I have just been following some traces around inside an old digital multimeter (AVO DA116). I was poking around at the LCD driver chips (MC14543CP) when I noticed that the power supply was short circuit. (There was about 1 ohm between the VDD and VSS pins).

The main power switch is a rotary switch with many contacts arranged on the PCB. The power switch is also a mode switch. It has four positions, three are on (three different modes) and one is off.

After more poking around and referring to the schematic, I found that the power switch will short circuit the power supply for this chip when it is in the off position.

When I turn the power switch to any of the three on positions, the short circuit disappears (yes I am testing without batteries installed). The schematic agrees that this switch is directly short circuiting this supply when it is in the off position.

I was wondering why this might be and the only theory I have is that it is useful for lining up the switch mechanism with the knob. The knob is part of the case and is the section with the endstops that limit the switch rotation. The switch contact assembly on the PCB can be inserted in several different orientations and so perhaps in the factory, the switch assembly was turned until the power supply was short and then the knob was turned to the off position before the two were joined to ensure the correct orientation was selected.

Is there another possibility? Is this some design practice I don't know about? Is it a bad idea or a good idea?

-- edit --

Here is the schematic, the red arrows point to the contacts on the switch, I highlighted the traces that go to the power supply in blue. The power supply is on a different board and connects via the connector at the bottom of the schematic (SK4, 15 pin header) the image is a little blurry but I added in the voltages that were annotated near the bottom.

Bigger picture here: https://i.stack.imgur.com/at75d.jpg

High res scan here: http://bitofahack.com/images/other/AVO_Schematic.jpg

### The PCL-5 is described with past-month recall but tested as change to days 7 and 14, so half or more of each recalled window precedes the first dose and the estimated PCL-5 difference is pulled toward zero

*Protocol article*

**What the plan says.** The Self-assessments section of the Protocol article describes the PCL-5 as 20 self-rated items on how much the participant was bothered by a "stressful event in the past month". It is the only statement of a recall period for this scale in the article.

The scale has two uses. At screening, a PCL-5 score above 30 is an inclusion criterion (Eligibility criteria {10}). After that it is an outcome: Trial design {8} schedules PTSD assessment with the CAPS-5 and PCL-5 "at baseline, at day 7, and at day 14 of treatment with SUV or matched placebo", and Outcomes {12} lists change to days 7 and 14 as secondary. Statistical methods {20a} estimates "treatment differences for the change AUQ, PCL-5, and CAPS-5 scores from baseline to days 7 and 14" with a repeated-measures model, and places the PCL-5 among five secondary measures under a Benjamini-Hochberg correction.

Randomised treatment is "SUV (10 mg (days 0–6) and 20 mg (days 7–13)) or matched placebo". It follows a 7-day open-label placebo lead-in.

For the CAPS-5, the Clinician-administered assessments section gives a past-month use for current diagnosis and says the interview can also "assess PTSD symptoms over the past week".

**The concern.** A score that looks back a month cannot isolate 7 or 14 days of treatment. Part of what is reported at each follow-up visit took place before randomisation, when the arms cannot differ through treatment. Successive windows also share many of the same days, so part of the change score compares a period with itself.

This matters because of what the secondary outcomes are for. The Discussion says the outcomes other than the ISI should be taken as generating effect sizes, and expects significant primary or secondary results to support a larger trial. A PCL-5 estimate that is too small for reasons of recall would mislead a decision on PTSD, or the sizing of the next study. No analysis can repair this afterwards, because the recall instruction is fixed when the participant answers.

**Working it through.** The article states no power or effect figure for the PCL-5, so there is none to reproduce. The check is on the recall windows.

Main Schematic

  • 1
    \$\begingroup\$ Can you post the schematic? \$\endgroup\$
    – ACD
    Jan 23, 2015 at 16:57
  • \$\begingroup\$ @ACD I'll try, it's a very small schematic, not particularly clear... \$\endgroup\$ Jan 23, 2015 at 17:21

1 Answer 1


I realised something that may reveal the answer after I turned the device off and watched the LCD.

When a segment of the LCD is activated, if the pin that controls it is then allowed to float (because the device is turned off) the LCD takes a little while to fade. If however the common pin and the segment pins are shorted together, the LCD turns off much faster.

So far my best theory is therefore that short circuiting the LCD driver chips when the power is turned off is to provide the appearance of switching off quickly rather than fading slowly.

  • \$\begingroup\$ It is possible that the display could show random values at the point of switch off that could confuse the end user and blanking them quickly is a simple remedy. It is also possible that it provides a small measure of additional static protection when the IC is not under working bias. Also an earlier switch or PCB arrangement may have made it easier to have the contact short out in the off position and this short-cut has been propagated across design iterations without knowing the reasons for it. \$\endgroup\$
    – KalleMP
    Jan 9, 2016 at 14:53

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